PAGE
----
Olympia Snowe gives healthcare reform its first Republican vote
The Senate Finance Committee passed its healthcare bill Tuesday along party lines – with the exception of Olympia Snowe's vote. But her comments suggest that the bill will be difficult to pass on the Senate floor.
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Affordability surfaced as an unexpectedly tough issue for Democrats after insurers released a new report projecting that health insurance costs for a typical American family would be $20,700 higher from 2010 to 2019 under the Senate Finance plan than if Congress failed to act.
“The bill imposes hundreds of billions of dollars in new healthcare taxes and provides an incentive for people to wait until they are sick to purchase coverage,” said Karen Ignagni, president and CEO of America’s Health Insurance Plans (AHIP), which commissioned the study.
Pressed by lawmakers on both sides of the aisle to comment on this study, Congressional Budget Office Director Douglas Elmendorf said that CBO had scored the impact of proposed legislation on the federal budget, but not on the national health expenditures.
Although CBO has done such estimates in scoring past healthcare bills, “the scope of this bill is so much broader” that there was not sufficient time to complete the analysis, he said.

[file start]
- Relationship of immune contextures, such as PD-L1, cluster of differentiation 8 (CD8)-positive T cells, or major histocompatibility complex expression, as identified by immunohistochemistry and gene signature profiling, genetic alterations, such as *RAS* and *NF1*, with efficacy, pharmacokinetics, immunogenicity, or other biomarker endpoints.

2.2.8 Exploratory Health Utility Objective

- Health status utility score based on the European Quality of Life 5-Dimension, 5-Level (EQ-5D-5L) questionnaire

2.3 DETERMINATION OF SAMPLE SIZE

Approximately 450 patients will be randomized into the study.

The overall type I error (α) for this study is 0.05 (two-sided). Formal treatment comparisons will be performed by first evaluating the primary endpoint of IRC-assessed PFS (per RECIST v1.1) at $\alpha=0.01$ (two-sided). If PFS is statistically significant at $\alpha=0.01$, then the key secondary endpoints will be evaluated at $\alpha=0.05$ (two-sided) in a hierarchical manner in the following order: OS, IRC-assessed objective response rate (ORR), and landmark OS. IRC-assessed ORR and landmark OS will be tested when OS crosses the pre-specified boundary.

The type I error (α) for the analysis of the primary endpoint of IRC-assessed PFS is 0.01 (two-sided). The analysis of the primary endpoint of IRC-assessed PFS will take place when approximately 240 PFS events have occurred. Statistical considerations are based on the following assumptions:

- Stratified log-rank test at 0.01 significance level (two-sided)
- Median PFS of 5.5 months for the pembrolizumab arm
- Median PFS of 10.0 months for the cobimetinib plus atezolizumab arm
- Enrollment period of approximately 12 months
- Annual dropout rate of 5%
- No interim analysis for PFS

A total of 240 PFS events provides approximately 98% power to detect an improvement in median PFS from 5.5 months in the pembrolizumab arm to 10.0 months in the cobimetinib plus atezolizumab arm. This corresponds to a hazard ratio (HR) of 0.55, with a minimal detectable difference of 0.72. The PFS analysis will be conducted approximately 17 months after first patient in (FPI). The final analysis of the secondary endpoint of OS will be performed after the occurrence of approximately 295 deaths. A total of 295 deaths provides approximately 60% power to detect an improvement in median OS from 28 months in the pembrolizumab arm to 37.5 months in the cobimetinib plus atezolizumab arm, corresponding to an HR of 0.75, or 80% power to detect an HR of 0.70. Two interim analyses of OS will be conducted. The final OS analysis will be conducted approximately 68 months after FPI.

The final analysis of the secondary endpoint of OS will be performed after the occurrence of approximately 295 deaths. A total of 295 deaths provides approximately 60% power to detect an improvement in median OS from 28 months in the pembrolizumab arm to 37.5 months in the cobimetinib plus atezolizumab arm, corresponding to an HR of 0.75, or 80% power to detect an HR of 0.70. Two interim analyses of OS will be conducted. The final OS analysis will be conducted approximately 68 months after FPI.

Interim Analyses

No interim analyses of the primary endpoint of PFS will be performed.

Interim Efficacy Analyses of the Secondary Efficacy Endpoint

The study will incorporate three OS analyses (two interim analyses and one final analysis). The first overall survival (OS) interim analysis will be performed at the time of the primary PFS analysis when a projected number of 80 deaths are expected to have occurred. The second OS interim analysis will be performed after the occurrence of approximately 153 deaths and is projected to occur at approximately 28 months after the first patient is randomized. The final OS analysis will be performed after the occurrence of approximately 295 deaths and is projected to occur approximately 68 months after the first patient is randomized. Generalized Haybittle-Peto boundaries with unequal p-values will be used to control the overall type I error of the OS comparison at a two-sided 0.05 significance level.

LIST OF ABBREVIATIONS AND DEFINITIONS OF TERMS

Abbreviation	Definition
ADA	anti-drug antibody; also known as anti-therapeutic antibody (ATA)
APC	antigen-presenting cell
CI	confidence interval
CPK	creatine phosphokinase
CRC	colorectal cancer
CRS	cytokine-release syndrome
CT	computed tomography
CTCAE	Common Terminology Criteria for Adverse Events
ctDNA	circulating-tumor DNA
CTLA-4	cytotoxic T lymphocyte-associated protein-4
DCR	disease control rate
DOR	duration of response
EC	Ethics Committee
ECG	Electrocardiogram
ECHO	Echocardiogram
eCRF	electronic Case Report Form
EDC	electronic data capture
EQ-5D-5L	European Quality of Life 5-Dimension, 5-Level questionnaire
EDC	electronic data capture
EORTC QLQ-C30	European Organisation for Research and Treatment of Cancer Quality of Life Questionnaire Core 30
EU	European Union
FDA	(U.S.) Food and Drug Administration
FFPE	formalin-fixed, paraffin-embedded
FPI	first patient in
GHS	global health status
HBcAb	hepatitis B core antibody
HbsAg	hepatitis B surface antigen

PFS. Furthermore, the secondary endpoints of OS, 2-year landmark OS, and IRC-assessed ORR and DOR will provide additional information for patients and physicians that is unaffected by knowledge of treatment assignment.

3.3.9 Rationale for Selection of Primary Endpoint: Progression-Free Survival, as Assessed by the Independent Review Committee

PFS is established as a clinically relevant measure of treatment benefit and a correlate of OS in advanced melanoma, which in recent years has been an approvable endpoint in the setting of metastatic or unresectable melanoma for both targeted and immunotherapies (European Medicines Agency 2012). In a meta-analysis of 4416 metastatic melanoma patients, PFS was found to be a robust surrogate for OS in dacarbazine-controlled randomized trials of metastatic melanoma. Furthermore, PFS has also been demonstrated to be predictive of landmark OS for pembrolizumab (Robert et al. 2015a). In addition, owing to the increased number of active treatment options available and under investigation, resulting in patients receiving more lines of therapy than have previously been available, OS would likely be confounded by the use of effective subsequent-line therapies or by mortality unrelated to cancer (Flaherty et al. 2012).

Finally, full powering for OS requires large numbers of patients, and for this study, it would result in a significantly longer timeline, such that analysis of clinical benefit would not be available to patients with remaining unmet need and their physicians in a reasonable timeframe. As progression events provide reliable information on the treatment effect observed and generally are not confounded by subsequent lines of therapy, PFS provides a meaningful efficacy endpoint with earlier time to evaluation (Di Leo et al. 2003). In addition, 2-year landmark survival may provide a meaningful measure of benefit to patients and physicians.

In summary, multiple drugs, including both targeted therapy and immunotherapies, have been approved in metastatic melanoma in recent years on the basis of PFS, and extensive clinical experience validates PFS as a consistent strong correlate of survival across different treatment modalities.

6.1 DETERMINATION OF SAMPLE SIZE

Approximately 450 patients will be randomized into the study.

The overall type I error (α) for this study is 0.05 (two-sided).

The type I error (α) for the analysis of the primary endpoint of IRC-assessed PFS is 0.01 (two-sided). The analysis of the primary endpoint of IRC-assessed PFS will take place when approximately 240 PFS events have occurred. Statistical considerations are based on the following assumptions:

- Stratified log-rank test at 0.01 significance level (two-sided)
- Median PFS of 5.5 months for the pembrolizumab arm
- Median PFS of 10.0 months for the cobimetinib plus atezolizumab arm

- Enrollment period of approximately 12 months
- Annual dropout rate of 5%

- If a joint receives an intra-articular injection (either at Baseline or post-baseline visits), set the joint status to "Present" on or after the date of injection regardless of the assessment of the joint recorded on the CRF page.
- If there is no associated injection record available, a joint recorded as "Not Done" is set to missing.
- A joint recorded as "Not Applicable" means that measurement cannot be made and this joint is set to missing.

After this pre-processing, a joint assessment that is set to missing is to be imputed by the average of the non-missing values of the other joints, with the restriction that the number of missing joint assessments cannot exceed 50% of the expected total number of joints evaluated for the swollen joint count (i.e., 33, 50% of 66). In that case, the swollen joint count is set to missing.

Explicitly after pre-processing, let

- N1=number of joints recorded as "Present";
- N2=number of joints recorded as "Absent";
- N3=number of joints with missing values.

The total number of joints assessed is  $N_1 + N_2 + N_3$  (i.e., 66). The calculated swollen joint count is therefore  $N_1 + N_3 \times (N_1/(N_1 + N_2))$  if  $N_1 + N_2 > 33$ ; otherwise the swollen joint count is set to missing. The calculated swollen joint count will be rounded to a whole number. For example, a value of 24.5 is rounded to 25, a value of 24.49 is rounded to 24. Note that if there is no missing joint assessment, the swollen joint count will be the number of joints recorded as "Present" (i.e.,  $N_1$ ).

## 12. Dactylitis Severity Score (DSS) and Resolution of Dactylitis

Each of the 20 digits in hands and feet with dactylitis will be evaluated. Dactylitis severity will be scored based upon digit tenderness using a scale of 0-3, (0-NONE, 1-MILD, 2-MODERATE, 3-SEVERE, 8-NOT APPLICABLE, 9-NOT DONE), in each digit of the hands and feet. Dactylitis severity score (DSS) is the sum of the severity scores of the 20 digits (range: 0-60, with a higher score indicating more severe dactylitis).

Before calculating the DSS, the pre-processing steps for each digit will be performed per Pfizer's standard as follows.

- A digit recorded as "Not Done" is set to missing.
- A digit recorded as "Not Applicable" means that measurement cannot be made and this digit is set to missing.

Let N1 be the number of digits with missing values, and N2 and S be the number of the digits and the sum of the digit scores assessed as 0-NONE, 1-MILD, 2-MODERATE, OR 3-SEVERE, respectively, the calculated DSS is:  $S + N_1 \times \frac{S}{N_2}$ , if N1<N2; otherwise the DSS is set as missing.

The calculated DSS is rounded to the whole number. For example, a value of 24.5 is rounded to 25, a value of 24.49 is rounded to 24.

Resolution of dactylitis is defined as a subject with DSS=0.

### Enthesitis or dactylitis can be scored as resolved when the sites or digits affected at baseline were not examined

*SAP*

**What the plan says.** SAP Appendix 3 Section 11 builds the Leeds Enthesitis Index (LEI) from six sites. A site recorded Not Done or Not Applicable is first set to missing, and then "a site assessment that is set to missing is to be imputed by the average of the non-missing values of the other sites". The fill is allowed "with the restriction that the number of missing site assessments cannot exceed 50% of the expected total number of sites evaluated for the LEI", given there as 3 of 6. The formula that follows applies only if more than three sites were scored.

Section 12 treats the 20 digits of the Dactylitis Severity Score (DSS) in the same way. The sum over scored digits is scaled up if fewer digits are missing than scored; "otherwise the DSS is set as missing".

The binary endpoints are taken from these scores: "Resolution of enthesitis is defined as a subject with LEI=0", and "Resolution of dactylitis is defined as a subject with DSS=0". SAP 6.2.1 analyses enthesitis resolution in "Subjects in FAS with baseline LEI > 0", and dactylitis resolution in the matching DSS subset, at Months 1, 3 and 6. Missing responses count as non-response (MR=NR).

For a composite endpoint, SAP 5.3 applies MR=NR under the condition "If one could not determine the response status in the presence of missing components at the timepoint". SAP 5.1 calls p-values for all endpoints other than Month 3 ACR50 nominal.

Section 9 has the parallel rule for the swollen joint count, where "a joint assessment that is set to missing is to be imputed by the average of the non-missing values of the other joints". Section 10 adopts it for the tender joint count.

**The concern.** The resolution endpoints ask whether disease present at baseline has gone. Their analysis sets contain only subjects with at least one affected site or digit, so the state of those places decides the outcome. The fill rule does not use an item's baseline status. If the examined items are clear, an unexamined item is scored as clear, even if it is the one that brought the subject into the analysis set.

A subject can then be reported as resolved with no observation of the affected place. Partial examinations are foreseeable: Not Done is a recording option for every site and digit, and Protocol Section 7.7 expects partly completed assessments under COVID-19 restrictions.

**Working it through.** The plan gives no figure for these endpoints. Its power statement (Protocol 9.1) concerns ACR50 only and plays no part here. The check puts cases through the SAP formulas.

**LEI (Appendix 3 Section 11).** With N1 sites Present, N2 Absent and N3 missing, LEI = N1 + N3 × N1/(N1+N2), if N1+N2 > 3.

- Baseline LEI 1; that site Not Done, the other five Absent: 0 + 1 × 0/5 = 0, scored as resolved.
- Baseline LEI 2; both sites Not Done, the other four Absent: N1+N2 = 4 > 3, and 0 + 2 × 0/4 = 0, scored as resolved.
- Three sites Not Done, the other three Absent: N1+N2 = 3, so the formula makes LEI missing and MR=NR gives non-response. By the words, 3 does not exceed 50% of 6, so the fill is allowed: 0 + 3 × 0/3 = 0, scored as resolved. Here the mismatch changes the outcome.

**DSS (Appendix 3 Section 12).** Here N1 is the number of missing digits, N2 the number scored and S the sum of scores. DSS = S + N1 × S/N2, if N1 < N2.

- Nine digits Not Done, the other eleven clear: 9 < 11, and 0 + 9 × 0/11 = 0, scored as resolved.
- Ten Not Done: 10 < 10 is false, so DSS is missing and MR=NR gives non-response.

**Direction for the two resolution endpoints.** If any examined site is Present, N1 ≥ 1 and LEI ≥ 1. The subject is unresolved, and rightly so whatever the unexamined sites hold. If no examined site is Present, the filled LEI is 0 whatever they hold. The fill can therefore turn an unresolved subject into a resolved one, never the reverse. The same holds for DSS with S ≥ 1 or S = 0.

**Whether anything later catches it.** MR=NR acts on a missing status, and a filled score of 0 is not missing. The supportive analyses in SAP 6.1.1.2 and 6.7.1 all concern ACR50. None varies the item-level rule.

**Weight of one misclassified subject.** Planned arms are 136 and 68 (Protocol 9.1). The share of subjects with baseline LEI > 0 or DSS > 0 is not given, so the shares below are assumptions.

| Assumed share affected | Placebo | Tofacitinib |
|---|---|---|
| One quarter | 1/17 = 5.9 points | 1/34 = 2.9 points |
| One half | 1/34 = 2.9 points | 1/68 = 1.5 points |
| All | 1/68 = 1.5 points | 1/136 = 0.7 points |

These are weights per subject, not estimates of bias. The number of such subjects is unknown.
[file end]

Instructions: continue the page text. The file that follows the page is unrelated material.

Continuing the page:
The AHIP report gave Republicans new grist to make a stand on affordability on the Senate floor. The Finance bill proposes spending $829 billion over the next 10 years, including $461 billion in subsidies, and paying for it with the biggest cuts in Medicare history ($404 billion), yet only insures about 10 percent more Americans, said Sen. Charles Grassley (R) of Iowa, the top Republican on the Senate Finance panel.
“This is going to be merged with a totally partisan bill, then with whatever the House does. It’s going downhill from here,” he said, after the vote.
“We have one brave soul who voted to get the [healthcare] bill out of the Finance Committee. We’ve had no cooperation on one of the most important issues facing this country,” he said on the floor after the vote.
Olympia Snowe's independent streak
Her vote today was part of a career spent following her own judgment – and often breaking party lines to do it.
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